What Is Earl Grey?
Earl Grey Tea: Earl Grey tea is a tea blend which has been flavoured with the addition of oil of bergamot. The rind’s fragrant oil is added to black tea to give Earl Grey its unique taste. Traditionally, Earl Grey was made from black teas such as China keemun and therefore intended to be drunk without milk.
However, tea communities have since begun to offer Earl Grey based upon stronger teas such as Ceylons which are better suited to the extension of milk or cream. Other varieties have been recommended as well, such as green or oolong.
Best Earl Grey Tea
What Is Earl Grey Tea
I love Earl Grey tea. I enjoy it so much that I even wrote an article on the history of Earl Grey for my blog. I discovered Earl Grey doesn’t just have a unique and tasty flavor (although not everyone would agree with that), it also has a wide range of benefits.
Tea contains very high levels of catechin, an antioxidant that fights oral infections. Fluoride is also a natural component of Earl Grey tea, and it’s also found in tap water. Fluoride is good for your teeth because it protects them from cavities, as well as fighting decay. So if you’re not a fan of city water, Earl Grey can be another natural way to get your daily dose of fluoride.With its light elegant flavour and aristocratic roots, some people think of Earl Grey tea as somewhat posh – reserved for high days and holidays. But in reality, it’s one of our most popular blends for every day.
Sip and savour the refreshing brilliance of bergamot and the subtle twist of lemon. Stock up on your favourites and try some new variations, too.
Earl Grey tea has been known to improve digestion. It aids in the digestive process and helps relieve painful indigestion, colic and nausea. It is also used to treat intestinal problems such as worms. Because it helps the digestive process, it can also help to keep you regular.
Earl Grey Tea Benefits
The Earl Grey blend, or “Earl Grey’s Mixture”, is assumed to be named after Charles Grey, 2nd Earl Grey, British Prime Minister in the 1830s and author of the Reform Bill of 1832. He reputedly received a gift, probably a diplomatic perquisite, of tea flavoured with bergamot oil. A “Grey’s Tea” is known from the 1850s, but the first known published references to an “Earl Grey” tea are advertisements by Charlton & Co. of Jermyn Street in London in the 1880s.
According to one legend, a grateful Chinese mandarin whose son was rescued from drowning by one of Lord Grey’s men first presented the blend to the Earl in 1803. The tale appears to be apocryphal, as Lord Grey never set foot in China and the use of bergamot oil to scent tea was then unknown in China. However, this tale is subsequently told (and slightly corrected) on the Twinings website, as “having been presented by an envoy on his return from China”.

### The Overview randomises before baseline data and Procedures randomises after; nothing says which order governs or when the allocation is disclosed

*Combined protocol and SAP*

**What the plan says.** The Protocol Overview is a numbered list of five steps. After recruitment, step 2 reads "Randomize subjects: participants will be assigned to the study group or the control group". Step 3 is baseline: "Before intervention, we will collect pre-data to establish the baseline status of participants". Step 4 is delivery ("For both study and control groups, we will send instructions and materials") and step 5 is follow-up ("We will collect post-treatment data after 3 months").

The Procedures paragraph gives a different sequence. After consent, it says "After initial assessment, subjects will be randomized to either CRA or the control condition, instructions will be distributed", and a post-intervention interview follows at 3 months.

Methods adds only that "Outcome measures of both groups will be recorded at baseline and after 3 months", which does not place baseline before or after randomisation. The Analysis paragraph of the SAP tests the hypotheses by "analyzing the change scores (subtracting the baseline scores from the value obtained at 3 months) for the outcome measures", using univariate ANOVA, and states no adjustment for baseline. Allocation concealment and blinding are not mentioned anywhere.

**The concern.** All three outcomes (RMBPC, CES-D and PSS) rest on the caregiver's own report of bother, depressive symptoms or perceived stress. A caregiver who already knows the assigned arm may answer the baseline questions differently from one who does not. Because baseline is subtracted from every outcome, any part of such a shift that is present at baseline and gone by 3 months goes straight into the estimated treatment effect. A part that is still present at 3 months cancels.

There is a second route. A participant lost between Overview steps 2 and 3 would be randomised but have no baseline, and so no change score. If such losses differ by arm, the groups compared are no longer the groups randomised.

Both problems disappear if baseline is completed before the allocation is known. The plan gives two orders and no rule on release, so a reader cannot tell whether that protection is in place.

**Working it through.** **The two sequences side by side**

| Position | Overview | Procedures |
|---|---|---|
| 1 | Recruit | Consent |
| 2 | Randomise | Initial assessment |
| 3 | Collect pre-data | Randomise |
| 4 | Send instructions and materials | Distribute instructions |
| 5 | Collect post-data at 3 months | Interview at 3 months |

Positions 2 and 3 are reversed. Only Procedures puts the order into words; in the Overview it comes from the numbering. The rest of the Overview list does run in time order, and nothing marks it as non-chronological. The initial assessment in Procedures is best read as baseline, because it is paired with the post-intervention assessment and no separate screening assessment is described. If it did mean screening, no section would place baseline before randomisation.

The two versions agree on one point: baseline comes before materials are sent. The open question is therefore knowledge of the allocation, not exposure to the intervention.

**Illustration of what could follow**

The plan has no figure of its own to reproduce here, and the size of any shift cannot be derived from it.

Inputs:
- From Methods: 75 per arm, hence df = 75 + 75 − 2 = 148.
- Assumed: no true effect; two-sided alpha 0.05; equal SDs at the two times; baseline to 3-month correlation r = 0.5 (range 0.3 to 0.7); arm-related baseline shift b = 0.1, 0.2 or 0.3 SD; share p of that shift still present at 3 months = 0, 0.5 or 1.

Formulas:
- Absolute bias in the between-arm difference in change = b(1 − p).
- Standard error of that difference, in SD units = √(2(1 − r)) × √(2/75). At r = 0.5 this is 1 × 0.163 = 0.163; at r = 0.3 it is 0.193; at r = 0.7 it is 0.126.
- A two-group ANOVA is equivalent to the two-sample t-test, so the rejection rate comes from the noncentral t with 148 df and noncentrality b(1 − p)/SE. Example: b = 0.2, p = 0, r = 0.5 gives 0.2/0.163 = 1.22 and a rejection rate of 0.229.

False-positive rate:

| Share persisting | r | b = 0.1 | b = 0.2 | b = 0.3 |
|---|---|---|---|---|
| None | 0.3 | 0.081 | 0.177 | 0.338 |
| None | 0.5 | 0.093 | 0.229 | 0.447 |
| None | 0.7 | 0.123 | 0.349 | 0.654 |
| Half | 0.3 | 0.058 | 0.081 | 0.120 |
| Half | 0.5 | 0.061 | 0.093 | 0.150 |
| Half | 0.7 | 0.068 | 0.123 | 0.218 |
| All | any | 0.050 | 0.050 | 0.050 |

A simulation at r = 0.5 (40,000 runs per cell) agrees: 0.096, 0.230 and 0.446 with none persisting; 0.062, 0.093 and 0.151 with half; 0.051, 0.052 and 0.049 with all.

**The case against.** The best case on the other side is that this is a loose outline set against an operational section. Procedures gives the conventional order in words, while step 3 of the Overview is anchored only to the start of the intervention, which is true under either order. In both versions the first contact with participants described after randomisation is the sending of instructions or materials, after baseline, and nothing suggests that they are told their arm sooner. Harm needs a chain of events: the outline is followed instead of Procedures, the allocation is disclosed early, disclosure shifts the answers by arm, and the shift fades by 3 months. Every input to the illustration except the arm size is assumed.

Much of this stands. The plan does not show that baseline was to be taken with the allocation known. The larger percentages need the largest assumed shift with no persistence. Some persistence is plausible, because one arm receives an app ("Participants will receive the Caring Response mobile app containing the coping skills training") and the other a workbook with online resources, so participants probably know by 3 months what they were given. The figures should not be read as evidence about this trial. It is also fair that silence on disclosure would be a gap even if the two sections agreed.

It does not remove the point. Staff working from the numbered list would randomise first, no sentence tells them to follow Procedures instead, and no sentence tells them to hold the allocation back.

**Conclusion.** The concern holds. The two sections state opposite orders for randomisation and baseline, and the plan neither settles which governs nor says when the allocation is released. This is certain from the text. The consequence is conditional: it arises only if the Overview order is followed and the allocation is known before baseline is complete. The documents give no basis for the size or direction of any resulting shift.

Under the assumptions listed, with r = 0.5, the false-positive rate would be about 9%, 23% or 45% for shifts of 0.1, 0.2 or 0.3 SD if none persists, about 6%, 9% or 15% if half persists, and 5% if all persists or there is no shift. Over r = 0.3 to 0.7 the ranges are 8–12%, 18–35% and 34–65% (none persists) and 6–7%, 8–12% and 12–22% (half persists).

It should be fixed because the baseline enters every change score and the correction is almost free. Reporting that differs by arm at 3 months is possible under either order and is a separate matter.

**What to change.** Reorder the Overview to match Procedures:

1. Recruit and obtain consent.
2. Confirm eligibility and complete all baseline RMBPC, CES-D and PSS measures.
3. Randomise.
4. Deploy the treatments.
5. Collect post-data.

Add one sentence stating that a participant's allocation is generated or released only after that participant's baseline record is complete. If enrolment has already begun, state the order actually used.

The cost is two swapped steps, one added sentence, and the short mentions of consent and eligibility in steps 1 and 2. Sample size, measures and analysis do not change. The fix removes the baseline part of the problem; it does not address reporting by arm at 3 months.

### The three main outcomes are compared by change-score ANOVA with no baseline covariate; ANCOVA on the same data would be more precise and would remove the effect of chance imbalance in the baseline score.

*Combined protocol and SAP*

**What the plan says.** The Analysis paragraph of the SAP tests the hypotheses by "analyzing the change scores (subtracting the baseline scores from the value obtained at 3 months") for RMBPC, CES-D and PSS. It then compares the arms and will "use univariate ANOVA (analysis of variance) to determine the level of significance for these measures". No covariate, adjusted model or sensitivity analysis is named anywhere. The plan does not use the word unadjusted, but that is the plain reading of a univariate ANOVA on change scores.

Jacksons of Piccadilly claim they originated Earl Grey’s Tea, Lord Grey having given the recipe to Robert Jackson & Co. partner George Charlton in 1830. According to Jacksons, the original recipe has been in constant production and has never left their hands. Theirs has been based on Chinese black tea since the beginning.
According to the Grey family, the tea was specially blended by a Chinese Mandarin-speaking individual for Lord Grey, to suit the water at Howick Hall, the family seat in Northumberland, using bergamot in particular to offset the preponderance of lime in the local water. Lady Grey used it to entertain in London as a political hostess, and it proved so popular that she was asked if it could be sold to others, which is how Twinings came to market it as a brand.
What is Earl GREY tea good for?
Earl Grey Tea can also aid digestion and digestion related problems. It is known to relieve constipation, acid reflux and intestinal infections to a large extent. Rich in antioxidant called ‘catechin’, Earl Grey Tea can prove rather effective in fighting oral infections.
What is in Earl GREY tea?
Earl Grey is one of the most recognized flavored teas in the world. This quintessentially British tea is typically a black tea base flavored with oil from the rind of bergamot orange, a citrus fruit with the appearance and flavor somewhere between an orange and a lemon with a little grapefruit and lime thrown in.